Friday, December 30, 2016


I feel sorry for art students nowadays. The old days of drawing from life, both animate and inanimate, are gone, along with learning the craft of being an artist: how to mix colors, use different mediums, gesso a canvas, etc.  useless skills in today’s art world. A friend who attended the Royal Academy of Art in London a half century ago said he spent his first week there just learning how to clean a brush. Why learn technique when a computer can do it for you  - better than you ever could – or turn a photo into a painting using Photoshop? “What kind of a painting?” you ask. “Any kind. You name it.” The computer can transform your image into Impressionism, Expressionism, Photo Realism. Who needs to know how to actually do anything?

What today’s artist does need to know is how to find a gimmick and run with it, turn it into something new and newsworthy. There are no art values anymore, no underlying design quality, no expressive drawing, no message – it’s all a search for the gimmick.  Look at Damien Hirst and his embalmed shark. Look how much press Marina Abramovic got with her “shtick” at MOMA. All she did was take her clothes off and sit without moving for a week in front of an audience. In a prior event, she and a male friend stood naked in a doorway, forcing viewers to walk between them. These are clever ideas and should be appreciated as performances, but how do you teach students Cleverness? I feel sorry for the art schools.  Do you give classes in Gimmick I and Gimmick II? I recently read a great essay by Sarah Thornton in her book, “Seven Days in the Art World”. It describes a MFA Senior Class “crit” at CalArts, considered one of the best (and priciest) art schools in the country. Without editorializing, Thornton demonstrates the difficulty of teaching someone to be an artist in a commercialized art world with few rules and no shame.

In the past, even a journeyman artist studied the liberal arts; today’s art schools give only a smattering of culture, mainly a couple of semesters of art history. This puts young artists at a disadvantage in their creative life; all the really great artists were remarkably literate. Without a broad cultural background to enrich his or her work, an artist can easily get hemmed in by a “shtick.”

I’m on the e-mail list (at least once a week) of a master huckster, a mediocre artist but a gifted self promoter. He’s part of a group of graffiti-style  “Street Artists” who go around cities (not just New York) pasting their work up in public spaces. He came up with a gimmick all his own, a signature face that looks like it was drawn by a third grader. He will tell you that because he uses bio-degradeable wheat paste to attach his work, he is not (permanently) defacing public or private property. He seems to be quite well known as he is always notifying his readers of talks he will be giving at conferences on Street Art all over the world, plastering his perky smiley wherever he goes. Unfortunately, I think Street Art is passé and he may have to come up with a new shtick.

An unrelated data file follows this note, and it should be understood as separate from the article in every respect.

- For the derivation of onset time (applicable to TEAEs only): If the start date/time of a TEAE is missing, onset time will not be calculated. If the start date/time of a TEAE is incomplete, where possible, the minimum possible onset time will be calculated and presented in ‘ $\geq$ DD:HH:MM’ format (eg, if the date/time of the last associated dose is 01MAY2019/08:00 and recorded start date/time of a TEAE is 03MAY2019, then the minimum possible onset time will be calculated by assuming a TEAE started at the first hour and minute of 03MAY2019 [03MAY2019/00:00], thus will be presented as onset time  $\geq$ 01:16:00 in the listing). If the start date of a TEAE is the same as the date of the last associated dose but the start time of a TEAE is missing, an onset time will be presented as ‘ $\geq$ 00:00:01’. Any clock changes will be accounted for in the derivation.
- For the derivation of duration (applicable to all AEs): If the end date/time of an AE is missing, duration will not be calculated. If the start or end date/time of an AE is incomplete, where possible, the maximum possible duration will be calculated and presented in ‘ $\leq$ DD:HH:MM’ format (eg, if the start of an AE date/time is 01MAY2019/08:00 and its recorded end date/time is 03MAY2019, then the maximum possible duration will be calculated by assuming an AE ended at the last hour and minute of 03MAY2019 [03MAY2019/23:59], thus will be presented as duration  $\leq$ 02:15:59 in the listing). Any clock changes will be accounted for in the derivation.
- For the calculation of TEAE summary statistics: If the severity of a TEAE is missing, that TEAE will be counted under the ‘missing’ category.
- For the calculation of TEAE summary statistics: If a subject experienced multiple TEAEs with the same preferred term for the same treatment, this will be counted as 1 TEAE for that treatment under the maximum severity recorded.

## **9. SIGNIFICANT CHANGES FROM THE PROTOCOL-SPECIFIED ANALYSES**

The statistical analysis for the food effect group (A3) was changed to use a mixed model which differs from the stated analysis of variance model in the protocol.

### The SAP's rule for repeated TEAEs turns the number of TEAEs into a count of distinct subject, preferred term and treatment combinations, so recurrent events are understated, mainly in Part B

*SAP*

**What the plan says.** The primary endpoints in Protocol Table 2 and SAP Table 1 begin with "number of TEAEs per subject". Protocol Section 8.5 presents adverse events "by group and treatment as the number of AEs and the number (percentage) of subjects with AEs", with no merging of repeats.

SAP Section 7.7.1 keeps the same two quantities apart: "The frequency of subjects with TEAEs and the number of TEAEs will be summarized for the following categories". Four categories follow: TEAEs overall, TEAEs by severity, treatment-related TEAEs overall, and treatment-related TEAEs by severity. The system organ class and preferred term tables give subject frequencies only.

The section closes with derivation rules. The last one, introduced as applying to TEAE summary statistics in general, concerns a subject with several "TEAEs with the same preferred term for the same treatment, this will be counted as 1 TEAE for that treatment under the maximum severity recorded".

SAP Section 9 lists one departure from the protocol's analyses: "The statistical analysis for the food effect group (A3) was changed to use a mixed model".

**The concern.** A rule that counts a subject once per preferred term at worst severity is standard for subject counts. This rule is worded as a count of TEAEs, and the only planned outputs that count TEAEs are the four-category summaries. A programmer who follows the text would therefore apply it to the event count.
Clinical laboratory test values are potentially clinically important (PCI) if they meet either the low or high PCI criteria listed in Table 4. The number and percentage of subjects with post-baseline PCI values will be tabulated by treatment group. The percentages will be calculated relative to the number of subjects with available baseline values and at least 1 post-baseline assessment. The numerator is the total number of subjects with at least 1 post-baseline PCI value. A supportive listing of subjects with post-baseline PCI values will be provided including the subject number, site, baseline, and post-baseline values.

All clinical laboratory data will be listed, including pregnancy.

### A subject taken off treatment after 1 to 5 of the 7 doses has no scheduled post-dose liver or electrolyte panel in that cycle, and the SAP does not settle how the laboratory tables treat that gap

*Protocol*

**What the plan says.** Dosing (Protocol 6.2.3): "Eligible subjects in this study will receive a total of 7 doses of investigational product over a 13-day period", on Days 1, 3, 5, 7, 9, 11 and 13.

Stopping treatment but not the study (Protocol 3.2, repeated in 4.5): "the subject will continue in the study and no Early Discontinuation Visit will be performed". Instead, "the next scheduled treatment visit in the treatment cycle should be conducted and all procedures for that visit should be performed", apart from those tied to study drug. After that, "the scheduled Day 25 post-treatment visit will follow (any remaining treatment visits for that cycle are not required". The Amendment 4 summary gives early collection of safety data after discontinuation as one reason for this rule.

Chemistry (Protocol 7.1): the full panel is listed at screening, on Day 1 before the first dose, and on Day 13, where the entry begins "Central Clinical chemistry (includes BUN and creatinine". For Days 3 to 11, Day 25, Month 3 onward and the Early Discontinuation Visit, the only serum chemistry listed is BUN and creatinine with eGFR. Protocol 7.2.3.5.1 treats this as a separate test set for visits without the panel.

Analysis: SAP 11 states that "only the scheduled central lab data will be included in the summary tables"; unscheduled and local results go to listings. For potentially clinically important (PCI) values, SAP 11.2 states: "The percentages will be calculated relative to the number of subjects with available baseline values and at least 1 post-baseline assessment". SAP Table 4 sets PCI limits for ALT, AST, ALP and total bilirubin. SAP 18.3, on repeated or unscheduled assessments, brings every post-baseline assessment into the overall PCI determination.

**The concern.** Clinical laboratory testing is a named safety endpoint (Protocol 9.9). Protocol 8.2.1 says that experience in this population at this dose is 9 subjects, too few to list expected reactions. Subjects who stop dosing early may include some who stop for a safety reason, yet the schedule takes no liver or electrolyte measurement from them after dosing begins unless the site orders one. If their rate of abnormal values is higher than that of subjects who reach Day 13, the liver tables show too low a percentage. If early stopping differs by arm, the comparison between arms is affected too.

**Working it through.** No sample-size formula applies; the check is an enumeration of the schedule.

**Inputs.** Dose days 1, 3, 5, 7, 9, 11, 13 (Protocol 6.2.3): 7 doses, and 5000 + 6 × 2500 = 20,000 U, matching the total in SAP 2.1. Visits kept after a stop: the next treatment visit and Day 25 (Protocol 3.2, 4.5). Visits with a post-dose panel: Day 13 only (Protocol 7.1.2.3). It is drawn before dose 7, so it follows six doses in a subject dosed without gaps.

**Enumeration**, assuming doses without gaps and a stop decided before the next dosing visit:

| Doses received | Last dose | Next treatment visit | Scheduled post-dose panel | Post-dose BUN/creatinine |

Everywhere I look in the art world, there are ideas, clever gimmicks passing for art. They take little if any skill to execute since the piece itself is usually produced by some commercial process. Jeff Koons, an incredibly successful sculptor, is a perfect case in point. I’m not saying an artist needs to have a Renaissance level of expertise, but at least he should be able to make the model he gives to the shop – or maybe that’s asking for too much.

It’s often hard to differentiate a gimmick from a true work of art, especially when it comes packaged in a load of pretentious Artspeak. If an artist’s goal is to come up with something innovative and expressive, I have no problem with that. What I object to is a mindset that says:  “How much attention can I attract with this?”  We live in a world where the ‘idea-concept’ supersedes the ‘craft-object’. But, I am probably being unfair to artists, asking them to have ideals when the rest of the world doesn’t know what the word means.

 P.S. The nymphs dancing around my lampshade are Maenads, followers of Dionysus.  Or maybe they’re Bacchanntes, worshippers of the god Bacchus).  They often appear on ancient Black and Red Figure Greek vases, frenzied dancers drunkenly performing in honor of their god. Happy New Year!

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